SQL Server Hardware Tuning and Performance Monitoring

SQL Performance Monitoring and Bottlenecks

Bottlenecks occur when hardware resources cannot keep up with the demands of the software. For example, when a software process, or combination of processes, wants more I/O from a disk than the disk can physically deliver, a bottleneck occurs at the disk. When the CPU subsystem becomes too saturated and processes are waiting, a bottleneck has occurred.

Bottlenecks are usually fixed in one of two ways. The first is to identify the limiting hardware and increase its capabilities. In other words, get a faster hard drive or increase the speed of the CPU. The second way is to make the software processes utilize the hardware more efficiently. This could be done by putting an index on a table so that either the disk I/O necessary to service a query is reduced, or the CPU units necessary to process a join are lessened.

The following are five key areas to monitor when tracking server performance and identifying bottlenecks. Each bottleneck candidate will have varied performance monitoring objects and counters to consider.

  • Memory Usage: Refers to the amount of memory SQL Server needs, relative to itself and to the operating system memory. If SQL Server has enough memory, but the operating system is starved for memory, such that it has to frequently swap through the pagefile to disk, overall performance will suffer dramatically.
  • CPU: High CPU utilization rates indicate the CPU subsystem is underpowered. Solutions could be upgrading the CPU or increasing the number of processors.
  • Disk I/O performance: Failure of the disk or disk controller to satisfy read or write requirements in a timely manner impacts performance.
  • User connections: Improperly setting the number of user connections could rob memory otherwise available to SQL Server.
  • Blocking Locks: One process keeps another process from accessing or updating data. This is particularly noticeable to users and is the cause of some of your most server performance problems from a user perspective.

Memory Tuning: The Operating System and SQL Server

Start your intensive analysis of memory by looking at two counters,

  • Memory: Available Bytes
  • Memory: Pages Faults/sec

The Available Bytes counter tells how much memory is available for use by processes.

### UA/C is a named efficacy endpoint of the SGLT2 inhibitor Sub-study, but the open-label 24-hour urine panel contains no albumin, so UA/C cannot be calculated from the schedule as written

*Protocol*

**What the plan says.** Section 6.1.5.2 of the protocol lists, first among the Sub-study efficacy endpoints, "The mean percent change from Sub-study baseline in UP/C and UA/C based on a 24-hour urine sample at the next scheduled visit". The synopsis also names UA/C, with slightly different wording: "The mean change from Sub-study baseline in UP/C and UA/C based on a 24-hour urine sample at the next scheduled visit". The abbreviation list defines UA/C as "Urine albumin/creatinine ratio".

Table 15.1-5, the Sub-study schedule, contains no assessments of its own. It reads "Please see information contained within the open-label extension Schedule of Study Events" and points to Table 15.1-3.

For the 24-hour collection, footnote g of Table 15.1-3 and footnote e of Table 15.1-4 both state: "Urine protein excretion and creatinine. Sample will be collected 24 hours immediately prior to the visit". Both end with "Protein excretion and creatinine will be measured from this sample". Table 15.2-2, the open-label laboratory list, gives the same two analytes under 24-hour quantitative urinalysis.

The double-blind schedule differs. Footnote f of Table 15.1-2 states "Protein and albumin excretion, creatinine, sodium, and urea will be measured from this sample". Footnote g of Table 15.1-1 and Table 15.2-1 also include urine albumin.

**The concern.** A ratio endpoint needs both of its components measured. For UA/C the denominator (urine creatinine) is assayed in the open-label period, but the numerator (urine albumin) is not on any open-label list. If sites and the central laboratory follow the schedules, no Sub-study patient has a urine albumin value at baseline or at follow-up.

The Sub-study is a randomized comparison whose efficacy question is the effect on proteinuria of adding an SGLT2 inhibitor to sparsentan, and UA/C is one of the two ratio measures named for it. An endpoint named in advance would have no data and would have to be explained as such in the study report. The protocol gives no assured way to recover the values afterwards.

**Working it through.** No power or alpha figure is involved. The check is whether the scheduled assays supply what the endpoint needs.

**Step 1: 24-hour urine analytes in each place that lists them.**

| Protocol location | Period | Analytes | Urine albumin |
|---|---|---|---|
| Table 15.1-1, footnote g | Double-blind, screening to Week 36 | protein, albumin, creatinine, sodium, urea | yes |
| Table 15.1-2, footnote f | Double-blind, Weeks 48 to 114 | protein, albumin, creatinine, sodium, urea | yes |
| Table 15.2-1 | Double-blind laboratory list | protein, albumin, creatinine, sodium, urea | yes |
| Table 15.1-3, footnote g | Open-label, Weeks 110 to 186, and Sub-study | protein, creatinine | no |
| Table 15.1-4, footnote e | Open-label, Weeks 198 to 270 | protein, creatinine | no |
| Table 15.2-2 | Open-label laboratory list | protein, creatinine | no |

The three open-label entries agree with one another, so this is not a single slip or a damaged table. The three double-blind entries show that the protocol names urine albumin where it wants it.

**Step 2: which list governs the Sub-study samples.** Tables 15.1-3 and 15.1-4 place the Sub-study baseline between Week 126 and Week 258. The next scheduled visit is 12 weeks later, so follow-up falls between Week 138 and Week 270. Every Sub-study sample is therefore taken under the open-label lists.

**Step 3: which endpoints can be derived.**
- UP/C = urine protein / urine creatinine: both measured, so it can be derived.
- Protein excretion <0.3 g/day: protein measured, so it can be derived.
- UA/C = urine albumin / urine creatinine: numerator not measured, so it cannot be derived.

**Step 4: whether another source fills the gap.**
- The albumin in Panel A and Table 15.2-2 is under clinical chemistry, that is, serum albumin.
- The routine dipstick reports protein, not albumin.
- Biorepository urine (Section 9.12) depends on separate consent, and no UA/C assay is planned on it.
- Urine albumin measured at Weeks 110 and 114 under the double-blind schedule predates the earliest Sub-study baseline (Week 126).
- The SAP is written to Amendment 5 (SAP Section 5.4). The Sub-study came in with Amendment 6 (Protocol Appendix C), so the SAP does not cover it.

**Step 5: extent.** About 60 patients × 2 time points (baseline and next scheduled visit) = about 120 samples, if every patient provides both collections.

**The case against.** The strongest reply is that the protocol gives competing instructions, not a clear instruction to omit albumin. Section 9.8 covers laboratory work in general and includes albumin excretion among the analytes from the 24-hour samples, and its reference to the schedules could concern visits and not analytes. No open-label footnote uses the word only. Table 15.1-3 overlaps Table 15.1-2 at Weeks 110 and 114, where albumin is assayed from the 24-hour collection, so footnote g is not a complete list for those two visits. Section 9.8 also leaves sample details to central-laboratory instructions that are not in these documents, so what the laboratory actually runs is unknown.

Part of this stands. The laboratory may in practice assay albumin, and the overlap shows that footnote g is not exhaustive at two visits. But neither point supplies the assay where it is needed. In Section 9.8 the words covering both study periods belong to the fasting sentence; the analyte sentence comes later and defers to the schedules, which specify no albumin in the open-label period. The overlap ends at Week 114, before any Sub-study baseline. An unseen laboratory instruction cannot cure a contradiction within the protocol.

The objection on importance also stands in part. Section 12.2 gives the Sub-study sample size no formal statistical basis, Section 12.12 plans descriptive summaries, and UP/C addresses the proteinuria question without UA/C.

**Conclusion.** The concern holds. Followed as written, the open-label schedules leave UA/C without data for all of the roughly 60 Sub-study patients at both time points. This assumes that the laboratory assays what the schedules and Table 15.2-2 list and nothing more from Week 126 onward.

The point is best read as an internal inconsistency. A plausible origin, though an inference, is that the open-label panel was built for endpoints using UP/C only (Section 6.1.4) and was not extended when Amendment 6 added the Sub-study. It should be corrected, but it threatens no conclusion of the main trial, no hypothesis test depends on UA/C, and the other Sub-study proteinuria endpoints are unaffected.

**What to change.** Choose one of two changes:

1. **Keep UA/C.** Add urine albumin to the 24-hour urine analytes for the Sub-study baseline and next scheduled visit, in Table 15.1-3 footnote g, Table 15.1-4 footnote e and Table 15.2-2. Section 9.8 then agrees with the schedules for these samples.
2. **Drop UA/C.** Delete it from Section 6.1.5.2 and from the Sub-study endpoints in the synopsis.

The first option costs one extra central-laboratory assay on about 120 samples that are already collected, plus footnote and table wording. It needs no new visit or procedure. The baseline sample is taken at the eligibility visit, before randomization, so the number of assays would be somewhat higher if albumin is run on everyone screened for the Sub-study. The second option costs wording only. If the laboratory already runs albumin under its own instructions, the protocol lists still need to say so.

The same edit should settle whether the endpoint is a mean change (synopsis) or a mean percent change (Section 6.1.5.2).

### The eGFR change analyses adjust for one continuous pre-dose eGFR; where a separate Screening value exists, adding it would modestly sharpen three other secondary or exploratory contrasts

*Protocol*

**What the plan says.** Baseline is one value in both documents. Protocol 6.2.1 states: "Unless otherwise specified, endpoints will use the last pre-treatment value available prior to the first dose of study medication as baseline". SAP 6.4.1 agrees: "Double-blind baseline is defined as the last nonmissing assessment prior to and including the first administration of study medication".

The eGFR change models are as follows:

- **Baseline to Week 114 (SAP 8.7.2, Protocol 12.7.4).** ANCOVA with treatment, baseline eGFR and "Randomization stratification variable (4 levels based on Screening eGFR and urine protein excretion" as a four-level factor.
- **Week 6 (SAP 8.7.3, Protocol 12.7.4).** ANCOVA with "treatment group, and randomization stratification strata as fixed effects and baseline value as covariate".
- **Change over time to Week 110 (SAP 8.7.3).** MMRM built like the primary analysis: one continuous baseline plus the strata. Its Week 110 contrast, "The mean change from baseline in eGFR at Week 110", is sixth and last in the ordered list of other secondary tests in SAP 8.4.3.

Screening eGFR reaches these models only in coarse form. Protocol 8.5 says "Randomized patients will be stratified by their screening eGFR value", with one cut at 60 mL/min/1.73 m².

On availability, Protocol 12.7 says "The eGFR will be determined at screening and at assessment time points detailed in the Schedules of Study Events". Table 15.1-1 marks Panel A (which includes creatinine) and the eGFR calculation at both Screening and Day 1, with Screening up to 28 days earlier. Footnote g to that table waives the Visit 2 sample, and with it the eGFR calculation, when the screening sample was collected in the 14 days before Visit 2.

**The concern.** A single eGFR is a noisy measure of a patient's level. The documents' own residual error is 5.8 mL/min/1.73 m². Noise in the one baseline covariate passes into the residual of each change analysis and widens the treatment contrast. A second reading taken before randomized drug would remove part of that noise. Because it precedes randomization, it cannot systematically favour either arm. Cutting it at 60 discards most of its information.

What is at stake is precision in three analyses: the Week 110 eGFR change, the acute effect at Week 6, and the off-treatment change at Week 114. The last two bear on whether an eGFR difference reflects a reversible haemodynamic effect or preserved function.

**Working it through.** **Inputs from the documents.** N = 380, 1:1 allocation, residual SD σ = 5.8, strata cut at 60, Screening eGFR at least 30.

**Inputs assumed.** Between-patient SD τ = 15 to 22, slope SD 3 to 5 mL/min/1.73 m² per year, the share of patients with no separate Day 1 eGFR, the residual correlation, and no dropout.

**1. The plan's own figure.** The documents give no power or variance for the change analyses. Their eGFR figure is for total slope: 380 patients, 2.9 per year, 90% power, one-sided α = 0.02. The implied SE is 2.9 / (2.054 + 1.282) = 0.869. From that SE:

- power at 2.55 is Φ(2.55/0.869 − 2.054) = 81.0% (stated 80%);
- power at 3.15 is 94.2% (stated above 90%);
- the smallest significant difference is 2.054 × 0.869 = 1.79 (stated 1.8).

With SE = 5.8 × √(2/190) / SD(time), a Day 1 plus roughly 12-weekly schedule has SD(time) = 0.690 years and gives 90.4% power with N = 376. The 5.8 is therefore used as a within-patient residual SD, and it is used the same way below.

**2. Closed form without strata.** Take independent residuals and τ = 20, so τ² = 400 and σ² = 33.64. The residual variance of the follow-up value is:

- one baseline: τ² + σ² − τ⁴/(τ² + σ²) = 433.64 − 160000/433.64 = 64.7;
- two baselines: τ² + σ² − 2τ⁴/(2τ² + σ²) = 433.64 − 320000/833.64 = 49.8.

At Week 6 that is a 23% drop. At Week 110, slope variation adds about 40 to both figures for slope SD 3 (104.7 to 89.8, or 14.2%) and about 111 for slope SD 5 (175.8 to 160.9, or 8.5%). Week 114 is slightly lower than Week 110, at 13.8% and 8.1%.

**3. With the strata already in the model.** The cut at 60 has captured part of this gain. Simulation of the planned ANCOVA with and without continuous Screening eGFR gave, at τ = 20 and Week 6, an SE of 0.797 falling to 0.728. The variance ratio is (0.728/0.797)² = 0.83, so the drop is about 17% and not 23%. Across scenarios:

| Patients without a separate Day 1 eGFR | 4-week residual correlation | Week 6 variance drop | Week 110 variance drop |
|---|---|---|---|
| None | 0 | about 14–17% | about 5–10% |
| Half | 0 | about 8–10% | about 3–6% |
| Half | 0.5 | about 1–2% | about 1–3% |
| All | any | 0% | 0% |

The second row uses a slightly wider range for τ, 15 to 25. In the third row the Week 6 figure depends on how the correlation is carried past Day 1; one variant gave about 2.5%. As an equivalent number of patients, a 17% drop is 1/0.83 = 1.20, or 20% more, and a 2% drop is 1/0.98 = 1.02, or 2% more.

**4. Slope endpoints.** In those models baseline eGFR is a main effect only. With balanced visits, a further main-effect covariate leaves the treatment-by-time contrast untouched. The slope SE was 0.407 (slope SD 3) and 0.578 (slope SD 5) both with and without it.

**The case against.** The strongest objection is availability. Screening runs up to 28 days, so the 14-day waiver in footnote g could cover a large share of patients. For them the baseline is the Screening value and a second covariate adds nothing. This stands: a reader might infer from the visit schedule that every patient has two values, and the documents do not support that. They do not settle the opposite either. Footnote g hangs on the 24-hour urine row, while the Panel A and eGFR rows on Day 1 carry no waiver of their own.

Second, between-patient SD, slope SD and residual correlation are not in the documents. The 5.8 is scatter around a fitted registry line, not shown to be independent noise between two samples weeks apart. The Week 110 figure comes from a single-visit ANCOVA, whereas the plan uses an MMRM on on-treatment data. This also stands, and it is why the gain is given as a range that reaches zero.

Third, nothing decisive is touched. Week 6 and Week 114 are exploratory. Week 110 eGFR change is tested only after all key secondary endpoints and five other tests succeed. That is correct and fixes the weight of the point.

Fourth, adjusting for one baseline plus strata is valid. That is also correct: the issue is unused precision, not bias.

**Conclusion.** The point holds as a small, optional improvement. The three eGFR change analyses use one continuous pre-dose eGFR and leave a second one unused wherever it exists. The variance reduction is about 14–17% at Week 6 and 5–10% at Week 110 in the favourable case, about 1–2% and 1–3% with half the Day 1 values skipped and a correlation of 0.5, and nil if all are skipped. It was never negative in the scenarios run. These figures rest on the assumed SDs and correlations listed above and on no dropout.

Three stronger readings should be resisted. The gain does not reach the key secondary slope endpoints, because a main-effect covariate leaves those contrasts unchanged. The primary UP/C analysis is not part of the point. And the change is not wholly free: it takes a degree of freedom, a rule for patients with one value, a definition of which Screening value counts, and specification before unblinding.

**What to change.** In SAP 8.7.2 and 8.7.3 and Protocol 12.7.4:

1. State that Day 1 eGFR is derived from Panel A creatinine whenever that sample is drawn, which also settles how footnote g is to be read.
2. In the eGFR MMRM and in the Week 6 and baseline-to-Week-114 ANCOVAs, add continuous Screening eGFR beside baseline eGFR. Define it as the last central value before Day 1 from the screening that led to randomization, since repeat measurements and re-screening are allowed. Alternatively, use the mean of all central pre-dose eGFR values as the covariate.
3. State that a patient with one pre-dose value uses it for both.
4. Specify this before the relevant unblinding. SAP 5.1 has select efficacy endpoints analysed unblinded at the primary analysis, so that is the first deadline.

The Pages Faults/sec counter tells us the number of hard page faults, pages which have to be retrieved from the hard disk since they are not in working memory. It also includes the number of pages written to the hard disk to free space in the working set to support a hard page fault.

A low number for Available Bytes indicates that there may not be enough memory available; or processes, including SQL Server, may not be releasing memory. A high number of Pages Faults/sec indicate excessive paging. Taking a more in-depth look at individual instances of Process:Page Faults/sec, to see if the SQL Server process, for example, has excessive paging, may be necessary. A low rate of Pages Faults/sec (commonly 5-10 per second) is normal, as the operating system will continue to do some house keeping on the working set.

Starting with SQL Server 7.0, memory is auto-tuning by default. In general, though, you want to give SQL as much dedicated memory as possible. This is mostly dependent on what other application may be running on the server. By using the sp_configure stored procedure, you can set the values to MIN SERVER MEMORY and MAX SERVER MEMORY to dedicated values.   

If SQL Server is the only application on the server, set MIN SERVER MEMORY and MAX SERVER MEMORY to the same value. If SQL Server co-exists with one or more applications, lower the MIN SERVER MEMORY setting to count for the memory demands of the other application(s). If the other application fails to start in a timely manner, it may be because SQL Server has been operating at, or near the MAX SERVER MEMORY setting, and is slow in releasing memory to the new, and now starved, application. In this instance, lower the value of MAX SERVER MEMORY. Obviously, MAX SERVER MEMORY always needs to be greater than, or equal to, MIN SERVER MEMORY.

NOTE: If you have installed and are running the Full-Text Search support (Microsoft Search service, also known as MSSearch), then you must set the max server memory option manually in order to leave enough memory for the MSSearch service to run. Microsoft supplies a handy formula here: Total Virtual Memory (SQL Server MAX + Virtual Memory for Other Processes) = 1.5 * Server Physical Memory.  


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